Part 1

Examining the outside of the converter

Most torque converter rebuilders can give a good explanation of how the oil reacts with the internal components of a converter to make a vehicle move. Many of the same rebuilders would be hard pressed to explain how the oil that provides this motion enters and exits the converter.

Why is this important?

The oil that enters and exits the converter is the same oil that produces motion, but its duties are unique and completely separate. This oil must keep the converter full for maximum efficiency, but also must flow in and out at a rate that will maintain a proper temperature and provide lubrication when it returns to the transmission.

How does this work? 

The pump that controls this oil is in the transmission and is in a 1 to 1 relationship with the engine by the way of the flex plate and torque converter.  When the engine starts the pump starts providing pressure and this pressure continues as long as the engine is running. This pressure goes directly to the main pressure regulator valve. This valve is a demand valve and its primary function is to maintain the proper operating pressure for the transmission. The secondary function of the pressure regulator valve is to provide charge oil for the converter.  At rest, the pressure regulator valve is in the maximum pressure position.

(Figure 1)

In this position the converter charge port is shut off. When the engine starts a small portion of the oil from the pump is directed to the balance end of the pressure regulator valve moving it to a slightly lower pressure position. When the pressure regulator valve has moved about 0.070” it opens the converter charge port.

(Figure 2)

Under ideal conditions this port remains open as long as the engine is running.  Unfortunately, in many instances this does not happen. With the E40D transmission for instance, the combination of wear and low pump volume would cause the pressure regulator to go out of balance, shutting off the converter charge circuit. The result was a stall condition at hot idle when the transmission was put into reverse. The problem was first noticed in reverse because of the increased pressure in reverse. Reverse boost oil would help the pressure regulator spring move the pressure regulator valve to the maximum pressure position, shutting off the converter charge oil. The same issue occurred in the 4L80 converters when the small diesel powerplants were introduced in the utility vehicles. This was caused by the lower idle RPMs of the small diesel engines. The slower RPM caused lower volume, resulting in the out of balance pressure regulator valve. 

A similar engine stall condition occurred with the early Chrysler lock up converters and later with the JATCO RE5 converters when the coolers became restricted. The restricted cooler flow leaving the converter slowed the flow of charge oil that would normally float the lock up clutch, in the TCC release mode, allowing it to contact the cover.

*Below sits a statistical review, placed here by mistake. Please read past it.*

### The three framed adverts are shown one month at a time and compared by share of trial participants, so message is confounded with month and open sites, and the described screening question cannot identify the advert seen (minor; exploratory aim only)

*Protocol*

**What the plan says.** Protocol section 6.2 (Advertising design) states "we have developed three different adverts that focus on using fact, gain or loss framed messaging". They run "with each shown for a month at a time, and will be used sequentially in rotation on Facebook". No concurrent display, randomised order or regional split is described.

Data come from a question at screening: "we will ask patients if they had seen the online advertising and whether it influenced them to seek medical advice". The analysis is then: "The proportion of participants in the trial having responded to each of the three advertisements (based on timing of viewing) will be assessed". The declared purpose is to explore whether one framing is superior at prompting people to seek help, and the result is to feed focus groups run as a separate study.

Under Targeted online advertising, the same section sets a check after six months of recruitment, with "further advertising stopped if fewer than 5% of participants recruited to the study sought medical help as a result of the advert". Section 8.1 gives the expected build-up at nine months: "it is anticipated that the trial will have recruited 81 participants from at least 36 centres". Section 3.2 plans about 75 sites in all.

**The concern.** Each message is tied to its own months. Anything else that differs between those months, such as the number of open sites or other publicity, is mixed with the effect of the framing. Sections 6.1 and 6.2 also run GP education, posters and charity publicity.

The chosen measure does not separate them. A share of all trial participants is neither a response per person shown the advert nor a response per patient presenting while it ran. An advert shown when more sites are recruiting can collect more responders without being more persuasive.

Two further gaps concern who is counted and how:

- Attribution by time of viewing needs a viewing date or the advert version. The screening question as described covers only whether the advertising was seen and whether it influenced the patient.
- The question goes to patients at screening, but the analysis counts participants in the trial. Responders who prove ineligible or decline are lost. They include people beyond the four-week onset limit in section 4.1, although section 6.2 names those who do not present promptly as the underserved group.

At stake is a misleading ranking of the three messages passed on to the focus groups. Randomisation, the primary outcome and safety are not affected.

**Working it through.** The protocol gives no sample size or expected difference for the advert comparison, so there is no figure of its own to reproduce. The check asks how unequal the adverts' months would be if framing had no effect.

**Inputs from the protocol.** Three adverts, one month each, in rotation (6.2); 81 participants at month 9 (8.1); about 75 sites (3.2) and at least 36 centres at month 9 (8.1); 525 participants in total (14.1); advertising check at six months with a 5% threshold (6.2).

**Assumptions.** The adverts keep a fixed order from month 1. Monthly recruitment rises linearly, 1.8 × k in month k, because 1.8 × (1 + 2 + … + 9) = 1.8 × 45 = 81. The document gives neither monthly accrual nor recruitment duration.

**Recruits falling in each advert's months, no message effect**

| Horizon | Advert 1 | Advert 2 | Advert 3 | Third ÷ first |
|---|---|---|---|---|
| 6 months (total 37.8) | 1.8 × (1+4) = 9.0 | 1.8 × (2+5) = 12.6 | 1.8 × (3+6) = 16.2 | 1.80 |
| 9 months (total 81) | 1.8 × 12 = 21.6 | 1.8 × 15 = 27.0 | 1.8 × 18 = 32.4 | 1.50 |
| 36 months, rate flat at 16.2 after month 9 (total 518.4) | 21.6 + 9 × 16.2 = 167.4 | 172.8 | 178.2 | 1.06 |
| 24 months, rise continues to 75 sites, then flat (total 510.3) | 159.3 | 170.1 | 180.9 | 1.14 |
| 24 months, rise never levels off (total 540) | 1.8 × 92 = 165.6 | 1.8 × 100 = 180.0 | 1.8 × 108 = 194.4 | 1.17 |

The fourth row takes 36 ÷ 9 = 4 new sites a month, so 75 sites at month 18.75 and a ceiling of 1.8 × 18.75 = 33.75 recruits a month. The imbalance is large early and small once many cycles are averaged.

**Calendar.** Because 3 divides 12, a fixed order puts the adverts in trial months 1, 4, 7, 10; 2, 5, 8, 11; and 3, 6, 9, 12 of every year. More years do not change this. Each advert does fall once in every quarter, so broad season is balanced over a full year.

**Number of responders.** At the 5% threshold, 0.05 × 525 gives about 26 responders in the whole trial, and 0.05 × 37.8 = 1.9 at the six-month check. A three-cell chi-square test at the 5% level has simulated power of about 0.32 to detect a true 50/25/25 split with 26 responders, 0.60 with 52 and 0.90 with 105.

A combination of low volume, increasing load and temperature caused a similar condition with the Honda and Acura converters. With these converters when the pressure regulator valve went out of balance, the decrease of charge oil caused the TCC clutch to drag at the hot idle and over heat the converters. The Honda and Acura’s converters did not stall the engines because they do not use the common in and out “2 path” system to control lock up. They use a 3 path lock up system that incorporates a bypass valve similar to the system used in some of the front wheel drive Fords.

All of the above conditions can be addressed by installing a pressure regulator valve that has a “line to charge oil bypass circuit.” With this type of pressure regulator valve, it is also necessary to have a one-way check valve to prevent converter drain down when the engine is not running. There have been many attempts to create a line to charge oil circuit, by drilling a passage through the worm track, but all have fallen short because of the lack of the one-way valve. 

The early BorgWarner transmission, i.e. MX, FMX, T35, and T37 to name a few, had a separate converter regulator valve. This valve worked with the main pressure regulator valve to control the pressure with in the converter. This valve regulated the pressure inside the converter to about 40 psi. Today, both of these functions are performed by the main pressure regulator valve and the converter pressures are about two times as high as the early converters. The increase in pressure was necessary for the extra clamping force needed for the lock up converters. From the pressure regulator valve, charge oil travels to the stator support where it enters the converter. 

Remember that the earliest automatic transmission did not have torque converters. The torque converter came into being when the stator was added to the fluid coupling.

(Figure 3)

With the fluid coupling there was not need for a stator support and oil was free to travel fairly unrestricted between the fluid coupling and transmission. This was not an issue because there was no stator to create heat.

Imagine the challenges that the engineers faced when they were given the task of creating a separate in and a separate out passage for the converter. These passages had to exist within the I.D. of the impeller hub and had to work around an immovable object (the stator support).

(Figure 4)

The task was even more difficult when the path of the oil had to change when the lock up was added and again when the third circuit was added for the clutch pack type converters.

Part 2 will cover the flow and regulation of flow inside the converter and the problems created by little changes to the converter.